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Friday, 05 May 2023 22:47

ZapWizard Wave Holster

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Multitools have changed over the decades, constantly improving functionality and design. What doesn't change however is the sheaths and holsters we use to hold our beloved tools. We have the traditional leather and the old standby of ballistic nylon but no major multitool company offers anything other than those two options. There are some tools that have the option to add a pocket clip but not everyone likes the weight of a Surge hanging from their pocket. People looking for alternative sources for sheaths will likely see the plethora of folks offering kydex sheaths. Kydex is extremely popular with law enforcement and military because of durability the material offers as well as the attachment options like the molle system.

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Browsing the internet one day I was looking at kydex options for the Leatherman Wave. Amongst all the photos of sheaths there was one that didn't look like your typical kydex holster. This sheath was on a website named shapeways and that it was created using a unique 3D printing process. It featured an open design and came with several options to customize it the way you want. Eager to know more about this design I struck up a conversation with the gentleman who was running the store.

Joshua Driggs is the brains behind the ZapWizard store and says his product was an evolution of designs based on trial and error as well as customer feedback. He has owned a Wave for many years but didn't use it much due to the bulky sheath and it not being very stylish. Josh saw Adam Savages one day build where he made a sheath for his Wave using sheet metal and Joshua new he could improve on the design. Joshua worked for a company at the time that did Selective Laser Sintered (SLS) Nylon 3D Printing. He learned about the capabilities of this awesome production process, and the Nylon 12 material.

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Joshua hooked me up with one of his sheaths and I am very impressed to say the least. When I think of things being 3D printed I think of stuff that's not very durable and can damaged if used roughly. The Nylon material is quite an amazing substance. The sheath has both flexibility as well as a good amount of rigidity, completely crushing my preconceived thoughts about the material. Joshua says there are a few different finishing options for the material but they dramatically increase the cost of production and says you can use some fine grit sand paper to improve the texture. My unit didn't give me any trouble with a cotton shirt but my work shirt would catch on the holster some due to to the polyester content.

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I absolutely love the open design compared to traditional sheaths where the tool is completely encapsulated within. The design of the holster allows the tool to removed by pushing up on the bottom of the tool and sliding it up and out of the holster. The sheath uses two methods of retention to keep the tool from coming loose. There's a lip that serves as a rail which locks in the tool where the knife blades sits. This notch helps keep the blade locked down so there is no way it can accidentally open. Also there are two notches that are near the bottom which utilize the locking system of your Wave to snap into the notches. This featured amazed me to no end and I commended Joshua on this design. When you slide the tool into the holster the locks on your tool slide into a recess that compresses the springs in the Wave. This compression along with the recesses allow there to be a mechanical element to keeping the tool secure. Breaking this lock is as simple as pushing the tool upwards and overcoming the tension.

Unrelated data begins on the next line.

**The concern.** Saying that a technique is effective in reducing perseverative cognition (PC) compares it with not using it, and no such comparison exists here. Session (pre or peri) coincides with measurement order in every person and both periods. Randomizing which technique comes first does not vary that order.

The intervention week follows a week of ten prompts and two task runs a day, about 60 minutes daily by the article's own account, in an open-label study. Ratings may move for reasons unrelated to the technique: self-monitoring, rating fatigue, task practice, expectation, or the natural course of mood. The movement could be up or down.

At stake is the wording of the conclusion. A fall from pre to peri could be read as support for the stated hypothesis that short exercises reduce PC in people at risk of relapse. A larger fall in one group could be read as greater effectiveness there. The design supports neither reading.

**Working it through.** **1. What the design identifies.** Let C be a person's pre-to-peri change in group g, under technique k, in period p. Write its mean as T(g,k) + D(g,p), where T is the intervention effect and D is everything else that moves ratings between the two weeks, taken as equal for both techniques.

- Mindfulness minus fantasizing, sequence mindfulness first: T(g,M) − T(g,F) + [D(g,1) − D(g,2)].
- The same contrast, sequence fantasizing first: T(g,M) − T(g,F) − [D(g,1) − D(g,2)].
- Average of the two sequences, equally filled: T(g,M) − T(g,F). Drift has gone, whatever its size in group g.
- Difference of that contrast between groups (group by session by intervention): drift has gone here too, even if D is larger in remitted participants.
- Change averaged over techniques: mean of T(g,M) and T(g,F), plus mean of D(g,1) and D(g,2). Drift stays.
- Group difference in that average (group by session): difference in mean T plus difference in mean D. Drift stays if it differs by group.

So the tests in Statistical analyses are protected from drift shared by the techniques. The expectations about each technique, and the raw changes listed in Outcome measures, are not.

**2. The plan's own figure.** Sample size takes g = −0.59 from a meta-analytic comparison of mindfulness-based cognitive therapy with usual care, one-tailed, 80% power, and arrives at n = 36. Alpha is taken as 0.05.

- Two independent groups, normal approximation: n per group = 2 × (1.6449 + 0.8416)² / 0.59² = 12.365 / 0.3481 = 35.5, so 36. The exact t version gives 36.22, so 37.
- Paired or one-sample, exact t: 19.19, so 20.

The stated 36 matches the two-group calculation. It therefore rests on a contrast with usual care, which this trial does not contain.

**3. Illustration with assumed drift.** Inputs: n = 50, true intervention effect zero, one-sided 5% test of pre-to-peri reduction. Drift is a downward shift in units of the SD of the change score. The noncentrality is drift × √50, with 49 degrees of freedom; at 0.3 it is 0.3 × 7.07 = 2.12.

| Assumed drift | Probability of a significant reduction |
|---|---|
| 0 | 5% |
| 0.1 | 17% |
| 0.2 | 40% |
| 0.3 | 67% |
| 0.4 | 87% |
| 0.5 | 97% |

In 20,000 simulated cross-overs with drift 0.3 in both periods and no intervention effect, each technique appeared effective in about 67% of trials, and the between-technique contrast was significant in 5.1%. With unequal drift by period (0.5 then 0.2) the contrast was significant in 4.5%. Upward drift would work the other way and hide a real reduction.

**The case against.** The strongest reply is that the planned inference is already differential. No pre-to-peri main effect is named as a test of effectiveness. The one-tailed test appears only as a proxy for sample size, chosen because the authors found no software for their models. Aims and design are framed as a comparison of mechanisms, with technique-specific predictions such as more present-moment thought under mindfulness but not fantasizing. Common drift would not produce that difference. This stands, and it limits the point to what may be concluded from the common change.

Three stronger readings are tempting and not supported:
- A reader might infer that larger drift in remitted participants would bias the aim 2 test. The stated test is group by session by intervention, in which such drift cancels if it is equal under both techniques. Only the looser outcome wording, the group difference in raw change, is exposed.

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The holster is customizable for different belt sizes and I am using the one inch size due to it being a standard size for most types of belts. The loop that your belt feeds through sits pretty low on the hip which I actually prefer. Nothing is more uncomfortable than a sheath that sits to high and pokes you in the ribs. His belt loop style also has support for PAL/MOLLE style systems.

Another thing that's really interesting about this sheath is area for bit storage. Most sheaths, especially those by Leatherman have an extra pocket where the bit card can go. Joshua chose a design that eliminates the card all together and made it part of the holster. The result is a series of horizontal slots behind the holster that keep your bits handy. I find it rather convenient to have them back there and the amount of tension holding them in place reassures me that I lose any. I love the design, the only drawback is I need to remove my holster to access the bits. Somewhat inconvenient but not a deal breaker.

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This holster is just simply amazing and a feat of engineering from both a design point as well as manufacturing. 3D printing has come a long ways and I love how someone used this tech to find a solution to keep multitool ready for any situation. Joshua has almost produced holsters for the Charge and Surge series of tools. If your looking for something that's completely different that your standard sheath and stylish to boot check out this one of a kind product.

David Bowen

As Co Founder of Multitool.org David has been a multitool enthusaist since the 90's.  David has always been fascinated with the design inginuity and uselfulness of multitools.

David is always looking forward to what's new in the industry and how the humble multitool continues to evolve as it radically changes and improves the lives of users.

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